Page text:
Becoming a Trusted Strategic Business Partner: Lessons from the Government of Alberta | Queen's University IRC

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Becoming a Trusted Strategic Business Partner: Lessons from the Government of Alberta

Stephanie Noel, Queen's IRC Business Development Manager
Publication date: March, 2013
Graduates of the HR Business Partner Program, Dec 4-6, 2012, Edmonton Alberta
Graduates of the HR Business Partner Program (Series 3), December 2012, Edmonton, AB.

In 2008, when Mary Jefferies first consulted with Queen's IRC to build a new program that would enhance the Alberta government HR professionals' ability to be true business partners, she was not motivated by an industry trend, or faddishness.

The changing business of the Alberta government and of her department — then called Alberta Environment — demanded it.

"Our work was increasingly being seen on the international stage, whether it was in oilsands or in conservation. And we were being challenged to work in a more collaborative, more networked, more interactive way," said Jefferies, now an organizational culture expert in the Alberta government's Environment and Sustainable Resource Development department.

"We needed to give people capacity for systems thinking, facilitation, learning, and organizational development. We needed to respond to changes in the business, and in the expectations of senior leaders. We needed to think about emerging competencies in the workforce, talent management, and leadership development.

"And so we asked: What are the capabilities we need to be trusted strategic business partners? How do we get there?"

Jefferies knew precisely where to turn for the answers: to Queen's IRC and to Brenda Barker Scott, with whom Jefferies had previously worked on an organization design project.

The Queen's IRC team, including Barker Scott and Stephanie Noel, the IRC's business development manager, were up for the challenge to develop an HR Business Partner program, first for Jefferies' department and collaborating departments of Energy and Advanced Education and Technology, and then for the Alberta government's HR community as a whole. Participants now come from many of the Alberta government's 18-plus ministry HR departments.

The leading-edge curriculum has five interrelated workshops designed to expand HR professionals' capacity to be internal business partners: Foundations for Internal Consulting, Change Management, Building Relationships and Strategic Partnerships, Coaching Skills, and Organizational Design. Other facilitators include former Queen's IRC director Carol Beatty, Sharon Parker, Gary Furlong, and Francoise Morissette.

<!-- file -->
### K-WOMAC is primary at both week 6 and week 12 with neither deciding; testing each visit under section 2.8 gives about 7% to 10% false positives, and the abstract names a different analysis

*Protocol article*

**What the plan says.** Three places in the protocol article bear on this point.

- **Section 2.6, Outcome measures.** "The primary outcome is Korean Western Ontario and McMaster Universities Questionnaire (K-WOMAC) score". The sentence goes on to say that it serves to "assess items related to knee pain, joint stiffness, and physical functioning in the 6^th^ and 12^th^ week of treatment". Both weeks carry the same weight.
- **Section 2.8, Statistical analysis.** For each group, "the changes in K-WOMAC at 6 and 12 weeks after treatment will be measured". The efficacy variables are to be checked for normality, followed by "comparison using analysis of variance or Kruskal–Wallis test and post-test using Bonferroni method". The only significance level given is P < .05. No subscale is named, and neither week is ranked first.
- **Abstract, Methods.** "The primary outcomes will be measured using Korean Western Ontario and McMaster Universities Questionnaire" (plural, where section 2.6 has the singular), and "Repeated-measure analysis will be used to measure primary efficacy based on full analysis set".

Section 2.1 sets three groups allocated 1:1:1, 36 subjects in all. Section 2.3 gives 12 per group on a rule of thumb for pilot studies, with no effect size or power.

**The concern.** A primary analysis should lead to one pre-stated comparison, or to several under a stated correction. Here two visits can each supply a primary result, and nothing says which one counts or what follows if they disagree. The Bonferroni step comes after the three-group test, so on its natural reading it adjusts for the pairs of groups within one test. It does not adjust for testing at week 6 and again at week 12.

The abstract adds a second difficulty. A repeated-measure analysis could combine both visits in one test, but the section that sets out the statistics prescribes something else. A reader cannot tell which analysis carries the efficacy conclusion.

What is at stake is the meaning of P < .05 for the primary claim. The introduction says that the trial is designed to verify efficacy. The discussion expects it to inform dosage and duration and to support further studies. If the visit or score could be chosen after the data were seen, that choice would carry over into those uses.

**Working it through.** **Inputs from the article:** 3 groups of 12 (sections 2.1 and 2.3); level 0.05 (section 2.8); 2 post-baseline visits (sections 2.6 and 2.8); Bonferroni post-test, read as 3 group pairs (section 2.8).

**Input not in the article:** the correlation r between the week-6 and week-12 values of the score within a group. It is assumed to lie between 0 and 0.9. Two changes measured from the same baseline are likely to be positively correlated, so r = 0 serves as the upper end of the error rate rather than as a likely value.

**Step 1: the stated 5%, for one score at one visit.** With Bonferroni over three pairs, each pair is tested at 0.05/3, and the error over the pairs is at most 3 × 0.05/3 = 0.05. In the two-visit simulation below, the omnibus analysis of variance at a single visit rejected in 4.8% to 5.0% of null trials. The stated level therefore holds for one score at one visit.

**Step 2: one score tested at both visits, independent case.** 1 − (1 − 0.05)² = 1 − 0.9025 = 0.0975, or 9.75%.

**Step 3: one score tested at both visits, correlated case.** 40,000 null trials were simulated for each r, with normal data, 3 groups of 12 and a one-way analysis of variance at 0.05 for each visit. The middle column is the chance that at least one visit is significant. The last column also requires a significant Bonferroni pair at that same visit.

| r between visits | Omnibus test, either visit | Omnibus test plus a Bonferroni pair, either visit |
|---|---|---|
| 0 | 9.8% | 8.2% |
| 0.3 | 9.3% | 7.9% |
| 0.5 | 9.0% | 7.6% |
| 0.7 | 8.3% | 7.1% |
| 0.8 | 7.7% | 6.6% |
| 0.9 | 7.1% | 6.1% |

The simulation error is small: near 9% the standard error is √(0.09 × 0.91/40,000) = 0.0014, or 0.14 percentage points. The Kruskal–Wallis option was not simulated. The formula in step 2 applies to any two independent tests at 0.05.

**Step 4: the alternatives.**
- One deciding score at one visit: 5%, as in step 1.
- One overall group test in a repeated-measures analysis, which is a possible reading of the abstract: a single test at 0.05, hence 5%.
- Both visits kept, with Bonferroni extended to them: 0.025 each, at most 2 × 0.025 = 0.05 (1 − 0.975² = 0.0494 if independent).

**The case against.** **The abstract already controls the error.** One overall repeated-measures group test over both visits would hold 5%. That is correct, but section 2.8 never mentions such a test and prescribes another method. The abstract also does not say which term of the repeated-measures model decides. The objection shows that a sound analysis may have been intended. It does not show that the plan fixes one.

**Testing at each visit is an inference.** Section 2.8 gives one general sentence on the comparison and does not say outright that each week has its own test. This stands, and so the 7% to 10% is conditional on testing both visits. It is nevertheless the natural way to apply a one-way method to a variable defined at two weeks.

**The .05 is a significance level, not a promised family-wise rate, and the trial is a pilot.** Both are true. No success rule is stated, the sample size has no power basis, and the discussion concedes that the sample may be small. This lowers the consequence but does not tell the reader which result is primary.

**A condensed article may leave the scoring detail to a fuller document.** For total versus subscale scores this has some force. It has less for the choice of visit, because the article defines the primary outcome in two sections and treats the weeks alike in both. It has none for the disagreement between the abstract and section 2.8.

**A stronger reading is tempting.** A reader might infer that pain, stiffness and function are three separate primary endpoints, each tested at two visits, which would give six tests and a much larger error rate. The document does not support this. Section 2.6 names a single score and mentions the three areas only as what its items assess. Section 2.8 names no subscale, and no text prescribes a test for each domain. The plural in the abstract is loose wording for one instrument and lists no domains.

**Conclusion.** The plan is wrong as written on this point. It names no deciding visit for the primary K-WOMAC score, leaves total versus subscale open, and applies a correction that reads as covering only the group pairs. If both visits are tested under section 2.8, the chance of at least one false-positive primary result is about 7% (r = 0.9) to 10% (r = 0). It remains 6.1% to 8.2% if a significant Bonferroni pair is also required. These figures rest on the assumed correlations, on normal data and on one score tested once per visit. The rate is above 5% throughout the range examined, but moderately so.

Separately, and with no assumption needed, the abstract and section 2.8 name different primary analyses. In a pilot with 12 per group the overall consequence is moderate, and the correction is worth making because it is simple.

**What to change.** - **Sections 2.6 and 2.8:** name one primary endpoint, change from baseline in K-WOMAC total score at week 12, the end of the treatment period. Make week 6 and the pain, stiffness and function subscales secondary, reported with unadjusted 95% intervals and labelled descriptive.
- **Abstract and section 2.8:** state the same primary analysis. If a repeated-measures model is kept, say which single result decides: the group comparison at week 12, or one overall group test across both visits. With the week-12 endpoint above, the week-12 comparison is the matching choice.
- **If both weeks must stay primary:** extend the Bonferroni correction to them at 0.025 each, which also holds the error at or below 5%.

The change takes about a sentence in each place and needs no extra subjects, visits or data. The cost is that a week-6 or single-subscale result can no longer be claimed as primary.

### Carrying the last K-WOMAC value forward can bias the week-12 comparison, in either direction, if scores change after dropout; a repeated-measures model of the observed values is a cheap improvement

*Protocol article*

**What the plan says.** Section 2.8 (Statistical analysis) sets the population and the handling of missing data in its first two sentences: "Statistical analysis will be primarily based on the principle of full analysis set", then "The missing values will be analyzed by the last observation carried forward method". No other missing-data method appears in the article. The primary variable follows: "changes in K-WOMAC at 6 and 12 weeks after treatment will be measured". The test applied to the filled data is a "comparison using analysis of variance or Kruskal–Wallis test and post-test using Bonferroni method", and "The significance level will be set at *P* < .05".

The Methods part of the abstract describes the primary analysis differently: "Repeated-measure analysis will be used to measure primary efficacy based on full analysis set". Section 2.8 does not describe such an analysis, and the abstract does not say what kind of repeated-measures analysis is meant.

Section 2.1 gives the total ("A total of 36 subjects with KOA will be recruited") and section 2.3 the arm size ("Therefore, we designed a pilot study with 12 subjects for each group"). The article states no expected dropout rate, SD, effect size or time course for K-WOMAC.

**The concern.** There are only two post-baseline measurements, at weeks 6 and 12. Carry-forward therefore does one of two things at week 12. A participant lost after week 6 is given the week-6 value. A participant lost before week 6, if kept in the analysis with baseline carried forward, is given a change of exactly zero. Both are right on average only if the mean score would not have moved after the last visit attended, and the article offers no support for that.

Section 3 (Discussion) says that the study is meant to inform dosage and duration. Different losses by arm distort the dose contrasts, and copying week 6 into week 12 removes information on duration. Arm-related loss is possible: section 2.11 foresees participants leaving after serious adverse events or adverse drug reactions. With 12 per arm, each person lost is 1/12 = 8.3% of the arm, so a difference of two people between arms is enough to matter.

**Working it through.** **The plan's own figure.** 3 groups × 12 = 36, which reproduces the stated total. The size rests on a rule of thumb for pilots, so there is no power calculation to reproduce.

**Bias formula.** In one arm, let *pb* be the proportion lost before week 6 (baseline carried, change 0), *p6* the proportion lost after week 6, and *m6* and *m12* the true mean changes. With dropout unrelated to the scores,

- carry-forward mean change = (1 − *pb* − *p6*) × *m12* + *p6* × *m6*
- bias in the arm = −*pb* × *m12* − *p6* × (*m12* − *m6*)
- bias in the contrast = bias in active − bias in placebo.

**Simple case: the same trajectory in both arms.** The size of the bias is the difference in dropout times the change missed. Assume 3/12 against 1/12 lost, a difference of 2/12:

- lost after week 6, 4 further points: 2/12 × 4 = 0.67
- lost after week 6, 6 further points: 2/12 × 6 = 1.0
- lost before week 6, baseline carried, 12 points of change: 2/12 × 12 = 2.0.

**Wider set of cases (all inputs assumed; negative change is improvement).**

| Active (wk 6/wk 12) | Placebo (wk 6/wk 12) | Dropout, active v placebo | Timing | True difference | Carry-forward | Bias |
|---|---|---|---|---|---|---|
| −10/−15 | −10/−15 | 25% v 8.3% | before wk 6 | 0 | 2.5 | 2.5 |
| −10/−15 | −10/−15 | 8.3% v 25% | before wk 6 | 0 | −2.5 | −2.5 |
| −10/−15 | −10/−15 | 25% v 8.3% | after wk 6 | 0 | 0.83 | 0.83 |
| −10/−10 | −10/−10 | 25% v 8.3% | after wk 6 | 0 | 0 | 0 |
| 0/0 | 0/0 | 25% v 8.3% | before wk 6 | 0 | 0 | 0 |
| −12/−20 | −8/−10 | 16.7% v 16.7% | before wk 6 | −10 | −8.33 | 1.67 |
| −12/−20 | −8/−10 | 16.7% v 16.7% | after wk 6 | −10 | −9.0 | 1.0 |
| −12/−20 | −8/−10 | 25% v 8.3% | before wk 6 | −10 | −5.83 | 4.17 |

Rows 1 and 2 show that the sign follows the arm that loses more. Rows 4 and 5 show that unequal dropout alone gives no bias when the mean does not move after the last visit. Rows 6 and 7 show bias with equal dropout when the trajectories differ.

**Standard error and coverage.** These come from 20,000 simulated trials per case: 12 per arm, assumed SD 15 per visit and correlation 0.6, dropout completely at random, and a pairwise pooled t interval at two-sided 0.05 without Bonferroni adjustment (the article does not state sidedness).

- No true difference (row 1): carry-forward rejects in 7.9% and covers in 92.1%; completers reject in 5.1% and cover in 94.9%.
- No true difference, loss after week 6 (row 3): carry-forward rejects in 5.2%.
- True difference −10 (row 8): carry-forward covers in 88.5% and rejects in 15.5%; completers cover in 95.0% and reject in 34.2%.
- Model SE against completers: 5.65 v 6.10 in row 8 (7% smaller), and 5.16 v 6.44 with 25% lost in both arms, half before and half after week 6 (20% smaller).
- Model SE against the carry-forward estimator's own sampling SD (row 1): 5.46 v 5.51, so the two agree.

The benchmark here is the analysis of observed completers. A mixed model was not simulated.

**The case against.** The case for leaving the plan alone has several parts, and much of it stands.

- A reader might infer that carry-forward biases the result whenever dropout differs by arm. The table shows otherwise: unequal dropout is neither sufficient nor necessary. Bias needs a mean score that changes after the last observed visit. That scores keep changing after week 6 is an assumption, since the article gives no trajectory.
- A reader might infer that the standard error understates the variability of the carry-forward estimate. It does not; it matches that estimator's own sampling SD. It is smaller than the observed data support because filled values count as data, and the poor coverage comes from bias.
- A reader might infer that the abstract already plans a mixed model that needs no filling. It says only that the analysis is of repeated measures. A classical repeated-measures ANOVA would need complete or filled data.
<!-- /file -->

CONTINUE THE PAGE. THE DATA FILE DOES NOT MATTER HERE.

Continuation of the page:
The goal of the HR Business Partner Certificate program is to enhance the capacity of HR professionals to work as business partners; to develop them into trusted advisors who use the knowledge of business needs, organizational context and HR policy and practices to generate insight and influence decisions. For example, the internal consulting workshop — about which Jefferies still raves — teaches a skills process, which shows participants how to diagnose challenges, collect and analyze data, design options and implement solutions.

For her part, Barker Scott credits the Alberta HR community for its foresight, and for recognizing that HR professionals need to bring thoughtfulness and a strategic perspective to their work.

"A true business partner is someone who brings strong depth and skills so they can facilitate change, so they can get good results from their knowledge of the business, so they can get really good energy and participation from their partners," Barker Scott said.

Current Queen's IRC Director, Paul Juniper, said his Centre custom-designs programs for clients like the Alberta government, a key differentiator in a crowded marketplace of HR professional development.

"The IRC's programming is unique. Programs are designed specially for practitioners, adhering to adult learning principles and practices. Our facilitators are subject matter experts who draw on their own professional experiences, while weaving academic theory and key concepts into the program content. Each program incorporates a variety of learning strategies, including exercises that allow time to reflect on and apply the concepts learned in the classroom," said Juniper.

"This experiential learning is a fundamental component of the IRC's programming; it ensures opportunities for dialogue, discussion, and debate, so that participants can network with and learn from each other. The IRC has a long tradition of excellence and strives to ensure that our programs are relevant, practical, and provide the kind of learning that participants need to address their own workplace challenges."

The result of that learning, Jefferies said, is clear: HR professionals who can better navigate increasingly complex situations.

The change Jefferies has seen in participants conjures to her a favourite quote — "A mind once stretched never returns to its original dimensions" — and a familiar acronym: VUCA.

"If you think about VUCA — about volatility, uncertainty, complexity, and ambiguity — what we need in the HR world is the vision in the volatility, the understanding we can shape in the uncertainty, the clarity in the complexity, and the actions we can take in the ambiguity," Jefferies said.

"To me, that is how you add value."

For Juniper, the HR Business Partner program is about showing HR practitioners how to move beyond the traditional HR roles, and enlarge their perspectives on what the work is, and what it can be.

"HR professionals have become an integral part of HR management strategy. The IRC is proud to help HR practitioners gain the knowledge and skills they need to be successful in their roles."